Katie Paterson has been selected as one of the eight artists which also includes John Akomfrah, Hurvin Anderson, Marvin Gaye Chetwynd, Ryan Gander, Mark Leckey, Heather Phillipson and Keith Piper.

Paterson’s commission, Totality (2016) is a mirror ball comprising images of nearly every solar eclipse that’s been documented by humankind; through drawings and since photography began, including the oldest solar eclipse drawings from hundreds of years ago, and the earliest 19th century photographs, to images from the most technological advanced telescopes now. The commission is part of Somerset House’s Utopia 2016: A Year of Imagination and Possibility. Totality will also be on view, concurrently, at The Lowry, Manchester as part of Paterson’s major solo exhibition Syzygy.

Katie Paterson – The Lowry, Manchester

Katie Paterson: Syzygy
The Lowry, Manchester
29 April – 17 July 2016

Syzygy is a major solo exhibition by Katie Paterson, one of the UK’s most ambitious and exciting multidisciplinary artists. It will feature two new commissions – Constellation, Capricornus (2016) and  Totality (2016)  commissioned piece in parallel with Arts Council Collection / Somerset House –  shown alongside a selection of her seminal artworks.
As an overarching theme of her work, the astronomic term Syzygy describes an alignment of celestial bodies, specifically a straight-line configuration of the sun, earth and moon which is believed to cause moonquakes and more powerful ocean tides. Just like that, the show aligns Paterson’s new and her most powerful works to date including Earth-Moon-Earth (Moonlight Sonata Reflected from the Surface of the Moon) (2007) and Timepieces (Solar System) (2014) both presented during Edinburgh Art Festival 2014 at Jupiter Artland and Ingleby Gallery respectively.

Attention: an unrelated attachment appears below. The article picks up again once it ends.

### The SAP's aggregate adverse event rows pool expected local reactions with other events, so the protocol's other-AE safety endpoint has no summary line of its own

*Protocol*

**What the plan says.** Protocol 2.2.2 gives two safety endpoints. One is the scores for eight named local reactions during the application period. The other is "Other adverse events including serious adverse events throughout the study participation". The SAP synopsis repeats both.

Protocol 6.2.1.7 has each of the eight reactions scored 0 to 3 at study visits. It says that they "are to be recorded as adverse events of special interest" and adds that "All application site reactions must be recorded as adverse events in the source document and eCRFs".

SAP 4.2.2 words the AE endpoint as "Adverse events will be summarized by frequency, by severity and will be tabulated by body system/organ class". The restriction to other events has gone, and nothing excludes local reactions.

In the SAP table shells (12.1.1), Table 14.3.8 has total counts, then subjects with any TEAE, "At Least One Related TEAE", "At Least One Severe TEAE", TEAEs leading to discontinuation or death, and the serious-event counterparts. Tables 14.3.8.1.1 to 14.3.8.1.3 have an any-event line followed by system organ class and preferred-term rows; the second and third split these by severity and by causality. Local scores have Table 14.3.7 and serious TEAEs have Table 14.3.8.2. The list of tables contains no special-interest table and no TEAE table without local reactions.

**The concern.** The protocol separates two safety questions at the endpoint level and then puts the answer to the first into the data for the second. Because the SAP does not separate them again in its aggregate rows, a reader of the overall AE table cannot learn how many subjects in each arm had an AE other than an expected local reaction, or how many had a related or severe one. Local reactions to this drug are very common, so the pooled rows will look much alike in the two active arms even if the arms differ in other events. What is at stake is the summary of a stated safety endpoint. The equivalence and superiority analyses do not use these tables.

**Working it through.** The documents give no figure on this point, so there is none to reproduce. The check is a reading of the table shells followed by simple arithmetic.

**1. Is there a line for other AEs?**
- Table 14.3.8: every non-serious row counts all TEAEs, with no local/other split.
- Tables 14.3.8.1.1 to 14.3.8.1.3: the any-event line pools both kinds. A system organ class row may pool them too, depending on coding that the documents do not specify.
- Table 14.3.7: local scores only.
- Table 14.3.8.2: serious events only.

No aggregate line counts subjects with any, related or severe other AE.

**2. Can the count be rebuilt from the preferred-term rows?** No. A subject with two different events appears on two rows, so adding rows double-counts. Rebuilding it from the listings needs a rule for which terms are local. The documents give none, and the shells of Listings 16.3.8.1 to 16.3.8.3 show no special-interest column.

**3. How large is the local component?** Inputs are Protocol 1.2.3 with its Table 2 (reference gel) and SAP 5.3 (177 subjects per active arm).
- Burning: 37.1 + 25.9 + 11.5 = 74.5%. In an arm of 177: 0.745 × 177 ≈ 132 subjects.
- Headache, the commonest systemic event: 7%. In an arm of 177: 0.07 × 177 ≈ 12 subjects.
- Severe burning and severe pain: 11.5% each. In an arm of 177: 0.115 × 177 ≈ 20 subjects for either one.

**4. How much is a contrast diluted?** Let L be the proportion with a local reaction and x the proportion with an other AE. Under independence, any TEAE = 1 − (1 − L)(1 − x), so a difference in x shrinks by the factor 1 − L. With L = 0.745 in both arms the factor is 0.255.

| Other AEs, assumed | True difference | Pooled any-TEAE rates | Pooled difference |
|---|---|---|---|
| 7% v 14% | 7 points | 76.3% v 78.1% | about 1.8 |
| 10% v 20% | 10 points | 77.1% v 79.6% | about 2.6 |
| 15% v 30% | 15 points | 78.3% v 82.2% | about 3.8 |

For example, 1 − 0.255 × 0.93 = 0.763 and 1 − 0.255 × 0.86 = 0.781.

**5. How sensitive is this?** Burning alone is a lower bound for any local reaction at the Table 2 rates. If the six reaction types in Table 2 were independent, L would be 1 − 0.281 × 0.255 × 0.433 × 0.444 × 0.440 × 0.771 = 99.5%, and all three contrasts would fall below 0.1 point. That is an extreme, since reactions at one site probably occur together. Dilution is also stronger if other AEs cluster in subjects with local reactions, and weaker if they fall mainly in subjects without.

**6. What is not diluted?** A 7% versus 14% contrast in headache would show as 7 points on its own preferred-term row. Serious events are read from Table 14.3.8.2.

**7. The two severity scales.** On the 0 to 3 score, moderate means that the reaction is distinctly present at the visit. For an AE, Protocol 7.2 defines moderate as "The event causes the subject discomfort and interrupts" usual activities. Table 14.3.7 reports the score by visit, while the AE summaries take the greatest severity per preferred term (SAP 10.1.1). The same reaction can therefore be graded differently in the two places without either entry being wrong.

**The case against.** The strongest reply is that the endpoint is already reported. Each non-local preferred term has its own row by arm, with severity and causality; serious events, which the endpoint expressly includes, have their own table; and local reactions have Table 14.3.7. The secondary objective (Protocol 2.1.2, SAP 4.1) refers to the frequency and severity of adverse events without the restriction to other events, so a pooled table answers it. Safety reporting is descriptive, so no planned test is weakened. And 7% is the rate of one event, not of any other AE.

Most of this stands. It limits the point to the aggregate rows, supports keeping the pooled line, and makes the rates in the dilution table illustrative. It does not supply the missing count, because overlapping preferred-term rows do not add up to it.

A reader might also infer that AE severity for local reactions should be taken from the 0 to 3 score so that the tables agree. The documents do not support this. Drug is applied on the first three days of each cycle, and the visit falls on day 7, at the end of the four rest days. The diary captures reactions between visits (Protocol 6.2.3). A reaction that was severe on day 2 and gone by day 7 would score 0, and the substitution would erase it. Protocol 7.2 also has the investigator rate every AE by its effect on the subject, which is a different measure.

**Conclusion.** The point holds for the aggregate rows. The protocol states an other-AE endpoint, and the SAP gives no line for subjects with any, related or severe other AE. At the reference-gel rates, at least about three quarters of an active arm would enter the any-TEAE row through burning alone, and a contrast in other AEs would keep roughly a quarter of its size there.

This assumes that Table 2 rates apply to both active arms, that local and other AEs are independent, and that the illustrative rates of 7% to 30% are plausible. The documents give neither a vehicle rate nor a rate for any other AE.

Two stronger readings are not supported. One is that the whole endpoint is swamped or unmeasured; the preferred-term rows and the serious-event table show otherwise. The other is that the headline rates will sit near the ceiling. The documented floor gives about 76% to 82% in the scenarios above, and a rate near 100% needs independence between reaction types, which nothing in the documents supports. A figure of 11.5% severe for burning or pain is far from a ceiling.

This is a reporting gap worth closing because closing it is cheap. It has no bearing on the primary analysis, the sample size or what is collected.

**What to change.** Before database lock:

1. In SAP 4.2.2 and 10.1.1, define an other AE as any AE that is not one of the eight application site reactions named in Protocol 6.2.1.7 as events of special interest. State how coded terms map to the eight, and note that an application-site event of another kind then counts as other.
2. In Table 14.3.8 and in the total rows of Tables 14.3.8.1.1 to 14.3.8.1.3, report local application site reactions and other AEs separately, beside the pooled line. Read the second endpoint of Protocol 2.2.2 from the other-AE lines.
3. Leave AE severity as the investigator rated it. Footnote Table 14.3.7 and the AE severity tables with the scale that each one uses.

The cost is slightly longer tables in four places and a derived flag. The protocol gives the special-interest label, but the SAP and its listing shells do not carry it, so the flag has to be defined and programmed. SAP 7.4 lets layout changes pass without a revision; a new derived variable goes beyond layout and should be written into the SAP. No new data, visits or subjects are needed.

For further information visit The Lowry website by clicking on the following link:

Peter Liversidge – The Aldrich Contemporary Art Museum

Peter Liversidge
Proposals for The Aldrich Contemporary Art Museum
The Aldrich Contemporary Art Museum, Connecticut, USA
1 May 2016 – 5 February 2017

The foundation of Peter Liversidge’s practice the creation of conceptually based proposals which he produces on an old manual typewriter. Liversidge’s chosen proposals, guided by the concept of connecting the interior of The Aldrich Museum with both the surrounding landscape and community, will include working with the employees of Ridgefield Hardware to write a song about the store that they will publicly perform; firing a cannonball into the Museum’s wall in reference to the action during the Revolutionary War that led to a British cannonball being embedded in the wall of the Keeler Tavern, Ridgefield’s Colonial-era historical site; and the fabrication of nine shallow, circular aluminium pans whose relative sizes correspond to the nine largest lakes in Connecticut, with the pans being subsequently filled with water from the specific lakes.

For more information visit the Aldrich Museum website at the following link: